Many of us who grew up in
during the 1950s got used to hearing loud, sometimes
conversation-stopping, airplanes pass overhead.
Prior issues of Ancient
Hixtory put some of these noisy interruptions into historical
context, by discussing the respective roles that Mitchel Field and
Republic Aviation played as America in turn faced the demands of World
War II, of Korea, of Vietnam, and ultimately, of aerospace.
If you wish, the links below will take you to those articles:
This third article offers a glimpse of
Grumman Aircraft. That
glimpse is of necessity incomplete, for the company’s story is
extensive, and continues today through Northrop-Grumman.
It concerns itself only with the Grumman aircraft I knew best as
a child in Hicksville – those which regularly left Bethpage and banked
ever so low, over
, and over my home on
Too-Brief History of Grumman
’s aircraft industry was young, improvisational, and – given the
recent crash of the stock market – uncertain.
Much of the industry was moving to the central
plains, which had not yet erupted into suburbs.
Blessed with a “we can do it” attitude, several young men
joined together to form a new company, which would be led by Leroy
Grumman. As a new aviation
company, it needed income to survive “until the business took off”
(so to speak). At first,
while it pondered how to make its mark, the company sustained itself by
doing specialized work for other companies, such as welding aluminum
Grumman soon found a way to make that mark.
In an era in which airplanes could land only on water, or only on
land, it built airplane floats with retractable wheeled landing gear.
For the first time, an airplane could be based either on land or
on water. For that matter,
if landing gear that retracted would work for float planes, it would
work for land planes, too. Grumman
built the first biplane with retractable landing gear.
Suddenly, land-based airplanes could fly a little faster (because
of reduced drag) and a little further (with less drag, they burned less
fuel per mile).
World War II
Grumman’s airplanes rapidly began earning the company respect,
particularly with regard to the U.S. Navy.
Continuing to innovate as the 1930s progressed, the company
demonstrated exceptional prowess with fold-and-stow wing designs, and it
earned a presence on the flight decks of
’s aircraft carriers. Grumman
Wildcats, Hellcats, and Avengers
would eventually be at the core of
’s naval airpower in the Pacific Theatre during World War II.
folded wings before flight:
a Hellcat aboard USS Yorktown
Commons; Ray Wagner Collection
Goose at Santa Catalina
Tom Wigley photograph
company also penetrated the civilian market, making amphibious aircraft
that floated on their hulls. One
of these, the Goose, was a
dual milestone for Grumman – its first monoplane, and also its first
multi-engine aircraft. Built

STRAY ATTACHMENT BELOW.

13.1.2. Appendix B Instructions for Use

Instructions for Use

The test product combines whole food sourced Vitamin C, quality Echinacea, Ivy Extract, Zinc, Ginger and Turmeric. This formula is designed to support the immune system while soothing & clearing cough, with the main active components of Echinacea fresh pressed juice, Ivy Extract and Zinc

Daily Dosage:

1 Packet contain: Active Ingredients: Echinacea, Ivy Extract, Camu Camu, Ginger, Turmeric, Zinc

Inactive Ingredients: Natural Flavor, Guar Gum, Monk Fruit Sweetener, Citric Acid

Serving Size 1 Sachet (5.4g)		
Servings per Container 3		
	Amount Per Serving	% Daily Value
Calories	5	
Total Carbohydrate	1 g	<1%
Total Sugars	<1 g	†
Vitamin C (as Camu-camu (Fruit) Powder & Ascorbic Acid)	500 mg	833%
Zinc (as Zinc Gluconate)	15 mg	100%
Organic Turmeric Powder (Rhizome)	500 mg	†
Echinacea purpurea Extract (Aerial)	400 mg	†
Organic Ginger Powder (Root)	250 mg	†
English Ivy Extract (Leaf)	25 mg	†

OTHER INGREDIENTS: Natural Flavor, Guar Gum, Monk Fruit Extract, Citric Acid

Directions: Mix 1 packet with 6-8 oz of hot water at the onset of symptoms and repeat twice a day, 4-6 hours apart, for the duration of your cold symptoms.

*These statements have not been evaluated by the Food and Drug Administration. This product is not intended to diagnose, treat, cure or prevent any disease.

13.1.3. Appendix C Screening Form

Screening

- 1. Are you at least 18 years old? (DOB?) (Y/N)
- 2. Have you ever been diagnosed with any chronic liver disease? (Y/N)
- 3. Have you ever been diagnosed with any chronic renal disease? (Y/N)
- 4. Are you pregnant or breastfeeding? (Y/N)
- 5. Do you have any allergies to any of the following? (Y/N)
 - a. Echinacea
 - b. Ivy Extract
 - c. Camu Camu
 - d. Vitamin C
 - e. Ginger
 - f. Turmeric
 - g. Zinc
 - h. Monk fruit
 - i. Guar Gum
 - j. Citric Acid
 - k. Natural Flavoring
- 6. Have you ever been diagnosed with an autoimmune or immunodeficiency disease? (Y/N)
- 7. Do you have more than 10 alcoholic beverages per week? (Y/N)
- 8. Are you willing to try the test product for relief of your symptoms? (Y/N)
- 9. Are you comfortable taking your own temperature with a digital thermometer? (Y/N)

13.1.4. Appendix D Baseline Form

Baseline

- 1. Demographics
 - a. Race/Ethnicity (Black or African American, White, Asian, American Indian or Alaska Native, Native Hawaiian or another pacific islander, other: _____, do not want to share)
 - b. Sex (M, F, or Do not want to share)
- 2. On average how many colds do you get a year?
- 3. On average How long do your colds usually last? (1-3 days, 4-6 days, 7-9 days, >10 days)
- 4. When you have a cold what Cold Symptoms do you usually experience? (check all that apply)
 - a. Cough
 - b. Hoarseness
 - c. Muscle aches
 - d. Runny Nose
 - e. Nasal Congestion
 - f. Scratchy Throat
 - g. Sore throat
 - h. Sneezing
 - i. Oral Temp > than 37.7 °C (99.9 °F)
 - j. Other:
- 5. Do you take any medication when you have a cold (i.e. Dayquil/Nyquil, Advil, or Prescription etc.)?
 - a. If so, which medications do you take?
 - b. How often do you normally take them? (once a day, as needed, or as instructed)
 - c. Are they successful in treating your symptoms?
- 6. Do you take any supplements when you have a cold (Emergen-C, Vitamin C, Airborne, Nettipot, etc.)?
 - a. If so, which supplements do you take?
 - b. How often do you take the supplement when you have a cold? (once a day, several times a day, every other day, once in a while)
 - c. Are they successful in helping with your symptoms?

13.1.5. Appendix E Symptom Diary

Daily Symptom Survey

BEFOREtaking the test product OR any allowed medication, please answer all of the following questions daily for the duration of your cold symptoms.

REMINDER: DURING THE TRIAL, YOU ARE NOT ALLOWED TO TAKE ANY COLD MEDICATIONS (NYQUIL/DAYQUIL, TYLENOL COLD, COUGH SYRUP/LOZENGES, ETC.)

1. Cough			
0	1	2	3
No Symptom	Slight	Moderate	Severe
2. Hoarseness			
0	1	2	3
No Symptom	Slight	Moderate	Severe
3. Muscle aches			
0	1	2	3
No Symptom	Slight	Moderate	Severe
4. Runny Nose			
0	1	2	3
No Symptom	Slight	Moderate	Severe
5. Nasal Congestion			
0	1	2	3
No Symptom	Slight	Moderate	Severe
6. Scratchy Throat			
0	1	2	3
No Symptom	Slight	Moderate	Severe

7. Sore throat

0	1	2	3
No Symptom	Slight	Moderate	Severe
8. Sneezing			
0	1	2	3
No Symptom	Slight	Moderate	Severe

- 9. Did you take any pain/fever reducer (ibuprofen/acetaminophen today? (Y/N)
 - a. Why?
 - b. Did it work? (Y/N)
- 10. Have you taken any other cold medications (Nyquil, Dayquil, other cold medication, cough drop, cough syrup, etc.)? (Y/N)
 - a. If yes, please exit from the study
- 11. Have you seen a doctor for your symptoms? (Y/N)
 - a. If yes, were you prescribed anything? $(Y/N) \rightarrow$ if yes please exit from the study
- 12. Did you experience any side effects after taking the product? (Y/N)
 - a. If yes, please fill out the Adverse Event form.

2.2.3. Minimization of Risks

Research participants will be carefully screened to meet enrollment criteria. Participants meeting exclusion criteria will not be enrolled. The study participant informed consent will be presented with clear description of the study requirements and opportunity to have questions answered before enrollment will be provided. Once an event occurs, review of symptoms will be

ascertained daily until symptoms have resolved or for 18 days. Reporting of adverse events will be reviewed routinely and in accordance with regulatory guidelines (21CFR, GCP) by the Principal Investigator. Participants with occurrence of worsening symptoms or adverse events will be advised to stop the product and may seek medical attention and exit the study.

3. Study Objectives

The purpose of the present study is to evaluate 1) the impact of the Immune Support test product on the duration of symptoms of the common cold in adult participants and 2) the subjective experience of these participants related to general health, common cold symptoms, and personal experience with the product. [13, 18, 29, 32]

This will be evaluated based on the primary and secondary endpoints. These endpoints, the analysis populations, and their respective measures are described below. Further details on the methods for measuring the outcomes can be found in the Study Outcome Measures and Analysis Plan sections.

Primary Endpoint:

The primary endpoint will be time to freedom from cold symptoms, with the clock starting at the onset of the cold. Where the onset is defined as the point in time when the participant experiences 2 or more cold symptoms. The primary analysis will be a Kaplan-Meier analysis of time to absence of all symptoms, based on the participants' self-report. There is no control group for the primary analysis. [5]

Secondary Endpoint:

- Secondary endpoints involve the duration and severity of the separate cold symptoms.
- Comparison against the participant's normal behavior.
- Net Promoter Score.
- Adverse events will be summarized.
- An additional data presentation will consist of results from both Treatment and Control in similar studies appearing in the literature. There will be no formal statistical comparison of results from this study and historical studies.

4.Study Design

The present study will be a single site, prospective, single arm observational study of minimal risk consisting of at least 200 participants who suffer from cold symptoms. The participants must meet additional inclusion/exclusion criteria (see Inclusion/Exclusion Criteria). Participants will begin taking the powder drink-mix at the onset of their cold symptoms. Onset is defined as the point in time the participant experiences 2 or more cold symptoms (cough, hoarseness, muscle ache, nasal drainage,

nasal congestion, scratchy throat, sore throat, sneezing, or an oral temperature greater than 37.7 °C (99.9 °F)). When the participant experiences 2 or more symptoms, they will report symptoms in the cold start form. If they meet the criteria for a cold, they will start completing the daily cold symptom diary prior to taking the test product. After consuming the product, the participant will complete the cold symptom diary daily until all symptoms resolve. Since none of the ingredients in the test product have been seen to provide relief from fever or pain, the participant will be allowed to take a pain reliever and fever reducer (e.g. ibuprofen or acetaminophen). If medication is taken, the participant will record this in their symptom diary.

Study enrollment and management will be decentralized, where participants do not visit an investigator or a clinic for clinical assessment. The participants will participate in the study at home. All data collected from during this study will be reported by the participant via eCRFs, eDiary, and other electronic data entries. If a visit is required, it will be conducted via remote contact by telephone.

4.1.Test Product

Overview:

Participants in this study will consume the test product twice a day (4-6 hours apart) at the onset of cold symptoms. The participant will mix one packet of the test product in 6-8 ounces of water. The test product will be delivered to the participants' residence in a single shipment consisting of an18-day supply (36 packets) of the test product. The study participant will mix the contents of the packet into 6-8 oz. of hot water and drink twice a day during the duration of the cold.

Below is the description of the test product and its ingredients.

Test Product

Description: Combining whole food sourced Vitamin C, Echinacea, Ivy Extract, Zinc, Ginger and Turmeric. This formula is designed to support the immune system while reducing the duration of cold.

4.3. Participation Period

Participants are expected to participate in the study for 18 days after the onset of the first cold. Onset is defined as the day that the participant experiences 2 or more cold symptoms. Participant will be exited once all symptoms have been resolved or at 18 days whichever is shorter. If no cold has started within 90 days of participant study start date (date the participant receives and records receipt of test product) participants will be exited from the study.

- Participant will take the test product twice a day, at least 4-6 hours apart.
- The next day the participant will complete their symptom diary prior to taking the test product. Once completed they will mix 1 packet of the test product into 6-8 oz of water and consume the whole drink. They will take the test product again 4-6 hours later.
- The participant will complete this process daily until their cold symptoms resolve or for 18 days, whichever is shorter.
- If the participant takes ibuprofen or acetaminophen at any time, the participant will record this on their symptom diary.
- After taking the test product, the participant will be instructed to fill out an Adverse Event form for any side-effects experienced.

for commuting and small coastal airlines, it also saw service as a light
As the Cold War set in, Grumman’s markets multiplied:
continued to develop and build front-line naval fighting
developed and built the Navy’s first purpose-made
developed and built the Navy’s first early-warning aircraft.
developed and built the era’s most successful amphibious
launched the Gulfstream
business air transport project.
developed and built the Lunar
Excursion Module for NASA’s Apollo
Hicksville’s Skies in the 1950s
Around 1950, the bulk of Grumman’s manufacturing work migrated to
Calverton, which left the runways at the Bethpage headquarters more
quiet – but they were not completely silent.
In the years that followed, there were numerous flights of
private (i.e., business) aircraft, as Grumman executives and engineers
met constantly with clients, project partners, and government officials.
R&D work on existing aircraft sometimes continued.
Now and then, one heard the urgent shriek of a Cougar or Tiger fighter as
it climbed out of Bethpage.
During this time, aircraft of two types dominated Grumman’s air
traffic over Hicksville: anti-submarine
and amphibious rescue.
Your Mother’s Submarine
In World War II, submarines accomplished tactical jobs – attacking
military vessels, interfering with supply shipping, surreptitiously
transporting agents, even surfacing near shore to strafe targets.
By 1950, however, people realized that the next generation of
subs would be used more strategically.
Someday, a submerged nuclear submarine might remain untraceable
for months, and then launch a missile attack on an inland target.
This was not some hypothetical notion – the U.S. was about to
construct the first nuclear submarine, and within five years, the Soviet
Union would effect the first underwater launch of a missile.
Obviously, the ability to detect and disable enemy submarines was